For those of you who don’t know much about influencer marketing, let me give you an introduction:
An influencer is simply that – someone who carries influence over others. Since the onset of the Digital Age, this concept has extended beyond our inner circles and into a realm of what we call ‘influencer marketing’.
A social media influencer is, therefore, someone who utilises his or her influence through social media. Research shows that 49% of Twitter users seek purchase guidance from influencers, highlighting just how effective this strategy has become.
Celebrity endorsements were the original form of influencer marketing; however, ‘regular people’ are becoming the more trustworthy and relatable influencers through their own social channels like Instagram, Youtube and Twitter. This also stems from the rise of ad-blockers, with 615 million devices blocking ads worldwide by the end of 2016.
From the 1st of March, new guidelines from The Australian Association of National Advertisers (AANA) will come into effect. These guidelines detail good practice for brands collaborating with influencers and will encourage the use of hashtags such as #ad or #sp as a way of making it clear to followers that a post has been arranged as part of a marketing strategy.
The grey area with influencer marketing has always been around the issue of gifting. The new guidelines help to clarify this by inferring that in a situation where an influencer is sent a brand’s product to trial, with no requirement to post about the product, it does not require a sponsorship declaration.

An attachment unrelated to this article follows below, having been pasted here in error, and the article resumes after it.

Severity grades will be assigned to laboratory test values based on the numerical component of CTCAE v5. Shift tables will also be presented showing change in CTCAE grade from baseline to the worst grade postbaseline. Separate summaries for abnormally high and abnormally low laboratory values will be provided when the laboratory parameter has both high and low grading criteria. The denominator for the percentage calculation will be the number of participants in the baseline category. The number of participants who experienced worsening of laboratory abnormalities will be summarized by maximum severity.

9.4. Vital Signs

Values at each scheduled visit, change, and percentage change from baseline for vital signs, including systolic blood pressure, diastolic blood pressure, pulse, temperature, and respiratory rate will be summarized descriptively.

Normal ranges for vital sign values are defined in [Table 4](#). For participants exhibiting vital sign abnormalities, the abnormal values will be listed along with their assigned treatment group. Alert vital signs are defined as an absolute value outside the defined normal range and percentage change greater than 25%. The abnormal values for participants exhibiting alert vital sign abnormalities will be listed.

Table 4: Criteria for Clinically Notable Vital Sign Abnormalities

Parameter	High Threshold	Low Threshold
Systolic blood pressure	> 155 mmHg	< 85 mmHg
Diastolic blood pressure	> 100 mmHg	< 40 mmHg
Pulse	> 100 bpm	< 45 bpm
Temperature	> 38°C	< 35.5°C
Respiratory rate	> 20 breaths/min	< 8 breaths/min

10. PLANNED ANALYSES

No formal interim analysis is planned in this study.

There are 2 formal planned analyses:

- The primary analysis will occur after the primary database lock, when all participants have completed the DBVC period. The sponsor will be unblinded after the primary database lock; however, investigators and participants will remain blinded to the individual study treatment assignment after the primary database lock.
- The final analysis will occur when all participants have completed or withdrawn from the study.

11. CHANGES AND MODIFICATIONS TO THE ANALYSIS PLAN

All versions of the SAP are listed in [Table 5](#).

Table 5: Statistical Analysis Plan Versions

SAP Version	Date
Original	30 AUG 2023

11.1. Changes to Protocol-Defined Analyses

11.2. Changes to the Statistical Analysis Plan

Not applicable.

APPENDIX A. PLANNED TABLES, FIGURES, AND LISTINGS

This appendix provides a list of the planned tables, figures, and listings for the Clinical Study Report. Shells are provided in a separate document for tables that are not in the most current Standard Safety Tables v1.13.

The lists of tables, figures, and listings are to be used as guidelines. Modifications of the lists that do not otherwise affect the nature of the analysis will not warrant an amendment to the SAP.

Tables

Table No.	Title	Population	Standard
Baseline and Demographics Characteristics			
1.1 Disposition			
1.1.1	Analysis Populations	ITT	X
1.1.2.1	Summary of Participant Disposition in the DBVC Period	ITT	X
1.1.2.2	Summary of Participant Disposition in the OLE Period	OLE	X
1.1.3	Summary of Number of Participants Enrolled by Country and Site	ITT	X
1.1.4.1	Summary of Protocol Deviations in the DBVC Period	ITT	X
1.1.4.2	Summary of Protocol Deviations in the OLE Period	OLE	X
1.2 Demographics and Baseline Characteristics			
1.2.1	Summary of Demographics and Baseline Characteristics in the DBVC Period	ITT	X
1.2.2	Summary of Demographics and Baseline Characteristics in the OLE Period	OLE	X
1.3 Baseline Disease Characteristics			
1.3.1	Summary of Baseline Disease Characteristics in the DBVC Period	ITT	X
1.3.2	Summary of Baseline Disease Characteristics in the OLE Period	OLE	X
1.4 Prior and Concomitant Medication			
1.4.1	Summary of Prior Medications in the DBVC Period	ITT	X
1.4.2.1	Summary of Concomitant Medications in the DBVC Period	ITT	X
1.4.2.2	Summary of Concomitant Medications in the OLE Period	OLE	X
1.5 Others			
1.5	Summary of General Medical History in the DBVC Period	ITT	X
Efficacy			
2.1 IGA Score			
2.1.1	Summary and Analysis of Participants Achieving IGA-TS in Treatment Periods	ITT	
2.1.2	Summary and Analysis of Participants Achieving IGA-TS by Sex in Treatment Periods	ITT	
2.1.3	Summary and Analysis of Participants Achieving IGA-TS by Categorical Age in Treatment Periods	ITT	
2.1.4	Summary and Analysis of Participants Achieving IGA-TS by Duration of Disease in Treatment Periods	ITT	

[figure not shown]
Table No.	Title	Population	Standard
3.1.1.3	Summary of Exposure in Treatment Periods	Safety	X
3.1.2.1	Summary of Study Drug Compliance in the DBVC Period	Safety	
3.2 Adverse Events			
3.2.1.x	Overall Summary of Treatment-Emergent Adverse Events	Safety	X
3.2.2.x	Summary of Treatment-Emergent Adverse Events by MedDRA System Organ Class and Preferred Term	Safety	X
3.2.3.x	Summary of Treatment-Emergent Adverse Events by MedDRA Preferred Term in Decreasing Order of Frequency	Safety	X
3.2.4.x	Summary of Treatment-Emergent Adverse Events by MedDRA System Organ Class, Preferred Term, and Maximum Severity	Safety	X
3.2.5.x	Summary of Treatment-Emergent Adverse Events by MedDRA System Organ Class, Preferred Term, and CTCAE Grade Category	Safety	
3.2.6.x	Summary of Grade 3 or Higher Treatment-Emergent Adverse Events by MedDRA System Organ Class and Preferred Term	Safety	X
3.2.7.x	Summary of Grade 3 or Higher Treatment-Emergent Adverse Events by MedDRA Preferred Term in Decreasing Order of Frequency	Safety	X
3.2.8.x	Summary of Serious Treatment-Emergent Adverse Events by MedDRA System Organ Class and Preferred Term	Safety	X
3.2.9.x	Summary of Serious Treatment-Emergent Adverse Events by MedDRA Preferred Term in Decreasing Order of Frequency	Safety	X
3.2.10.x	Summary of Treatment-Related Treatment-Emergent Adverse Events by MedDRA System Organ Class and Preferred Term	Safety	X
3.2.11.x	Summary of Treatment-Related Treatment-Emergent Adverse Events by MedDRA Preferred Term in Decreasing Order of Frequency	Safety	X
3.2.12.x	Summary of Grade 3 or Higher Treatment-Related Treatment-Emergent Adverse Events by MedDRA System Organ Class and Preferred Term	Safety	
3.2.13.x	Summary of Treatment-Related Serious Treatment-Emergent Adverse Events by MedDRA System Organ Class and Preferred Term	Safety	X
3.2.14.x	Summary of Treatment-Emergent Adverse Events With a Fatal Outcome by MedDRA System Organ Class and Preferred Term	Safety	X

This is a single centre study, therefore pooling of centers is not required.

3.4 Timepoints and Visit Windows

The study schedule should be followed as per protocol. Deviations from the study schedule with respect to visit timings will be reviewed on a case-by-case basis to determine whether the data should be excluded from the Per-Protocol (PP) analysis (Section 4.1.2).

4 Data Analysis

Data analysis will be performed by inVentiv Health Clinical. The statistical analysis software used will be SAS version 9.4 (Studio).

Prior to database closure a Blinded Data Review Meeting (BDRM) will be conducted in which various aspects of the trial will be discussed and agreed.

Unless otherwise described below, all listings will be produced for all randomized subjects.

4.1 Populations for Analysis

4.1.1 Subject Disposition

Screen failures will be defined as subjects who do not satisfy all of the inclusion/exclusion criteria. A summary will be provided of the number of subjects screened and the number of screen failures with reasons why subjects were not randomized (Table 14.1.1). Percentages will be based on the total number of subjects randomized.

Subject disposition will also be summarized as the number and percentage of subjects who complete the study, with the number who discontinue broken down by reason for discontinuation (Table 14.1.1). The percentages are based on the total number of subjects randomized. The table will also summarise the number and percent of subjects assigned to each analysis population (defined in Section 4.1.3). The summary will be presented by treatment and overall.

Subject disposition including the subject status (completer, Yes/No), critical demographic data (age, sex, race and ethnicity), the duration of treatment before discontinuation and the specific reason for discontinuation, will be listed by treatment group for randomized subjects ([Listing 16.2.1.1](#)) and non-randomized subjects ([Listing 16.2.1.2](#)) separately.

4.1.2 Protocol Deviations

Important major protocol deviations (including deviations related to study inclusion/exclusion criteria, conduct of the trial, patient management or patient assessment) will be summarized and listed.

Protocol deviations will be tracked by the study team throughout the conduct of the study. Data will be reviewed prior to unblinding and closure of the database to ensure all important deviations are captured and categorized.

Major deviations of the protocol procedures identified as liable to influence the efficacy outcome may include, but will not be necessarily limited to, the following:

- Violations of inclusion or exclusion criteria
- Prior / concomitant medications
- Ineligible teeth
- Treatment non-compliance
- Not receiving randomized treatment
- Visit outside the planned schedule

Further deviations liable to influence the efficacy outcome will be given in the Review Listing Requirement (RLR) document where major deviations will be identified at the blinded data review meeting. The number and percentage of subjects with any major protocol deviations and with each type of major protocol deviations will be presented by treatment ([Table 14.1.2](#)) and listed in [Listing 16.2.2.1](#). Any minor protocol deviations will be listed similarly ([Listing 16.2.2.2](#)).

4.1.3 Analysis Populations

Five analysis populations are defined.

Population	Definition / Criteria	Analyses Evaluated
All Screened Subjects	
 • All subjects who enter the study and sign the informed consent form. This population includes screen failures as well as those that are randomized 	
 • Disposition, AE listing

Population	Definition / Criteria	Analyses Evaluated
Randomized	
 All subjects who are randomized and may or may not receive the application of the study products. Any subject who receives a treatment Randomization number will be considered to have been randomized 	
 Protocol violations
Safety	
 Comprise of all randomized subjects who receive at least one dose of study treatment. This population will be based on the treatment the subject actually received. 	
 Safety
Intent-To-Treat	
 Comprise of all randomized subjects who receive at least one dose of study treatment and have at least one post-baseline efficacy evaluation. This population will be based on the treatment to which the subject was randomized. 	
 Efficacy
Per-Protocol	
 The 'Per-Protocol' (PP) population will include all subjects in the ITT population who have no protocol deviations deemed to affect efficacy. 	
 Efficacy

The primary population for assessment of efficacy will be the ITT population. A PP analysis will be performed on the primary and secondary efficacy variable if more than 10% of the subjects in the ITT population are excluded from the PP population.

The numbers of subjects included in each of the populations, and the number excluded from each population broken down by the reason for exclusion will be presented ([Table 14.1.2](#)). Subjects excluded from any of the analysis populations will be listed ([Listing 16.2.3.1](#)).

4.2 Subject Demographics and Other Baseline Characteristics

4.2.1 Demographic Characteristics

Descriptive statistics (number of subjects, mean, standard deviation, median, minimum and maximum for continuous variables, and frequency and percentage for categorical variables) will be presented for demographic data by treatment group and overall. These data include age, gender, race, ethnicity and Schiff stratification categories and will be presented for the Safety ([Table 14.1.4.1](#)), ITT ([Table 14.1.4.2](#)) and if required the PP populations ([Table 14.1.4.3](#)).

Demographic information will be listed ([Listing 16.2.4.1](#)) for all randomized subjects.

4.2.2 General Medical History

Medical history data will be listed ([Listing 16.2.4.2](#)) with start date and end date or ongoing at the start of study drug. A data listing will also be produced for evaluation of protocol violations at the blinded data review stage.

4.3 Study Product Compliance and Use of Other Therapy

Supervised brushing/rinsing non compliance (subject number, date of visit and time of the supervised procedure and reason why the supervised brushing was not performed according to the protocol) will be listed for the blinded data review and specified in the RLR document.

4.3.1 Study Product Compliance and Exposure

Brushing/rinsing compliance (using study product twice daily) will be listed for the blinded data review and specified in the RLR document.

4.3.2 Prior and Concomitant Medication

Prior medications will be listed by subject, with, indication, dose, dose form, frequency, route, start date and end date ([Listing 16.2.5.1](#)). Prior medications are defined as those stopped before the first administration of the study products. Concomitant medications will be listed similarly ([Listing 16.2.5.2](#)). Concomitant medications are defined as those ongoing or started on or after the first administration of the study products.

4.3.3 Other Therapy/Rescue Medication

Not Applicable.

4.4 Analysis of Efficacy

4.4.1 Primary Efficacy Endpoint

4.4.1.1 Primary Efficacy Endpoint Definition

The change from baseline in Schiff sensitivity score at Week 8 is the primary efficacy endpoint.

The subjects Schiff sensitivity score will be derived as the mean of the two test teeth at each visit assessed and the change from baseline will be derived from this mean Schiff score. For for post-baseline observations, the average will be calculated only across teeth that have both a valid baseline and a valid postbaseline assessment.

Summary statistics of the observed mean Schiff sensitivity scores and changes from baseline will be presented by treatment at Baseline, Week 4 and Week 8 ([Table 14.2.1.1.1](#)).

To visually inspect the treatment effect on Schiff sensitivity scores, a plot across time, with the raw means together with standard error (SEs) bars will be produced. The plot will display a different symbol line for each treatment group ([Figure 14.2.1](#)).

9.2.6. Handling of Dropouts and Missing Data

A lot of social media influencers are already employing this tactic to distinguish the sponsored from the organic, so the new guidelines shouldn’t impact on them too heavily. Remarkables founder Lorraine Murphy commented “I think these guidelines will have little no impact on influencers who have been upfront with their audiences for many years already when it comes to their brand relationships.”
As the 1st of March approaches, it’s a waiting game to see what impact the guidelines will have on the influencer industry and if that impact will make it’s way to New Zealand. Despite the initial objections from some, it has been acknowledged as a positive move that supports transparent marketing and advertising relationships.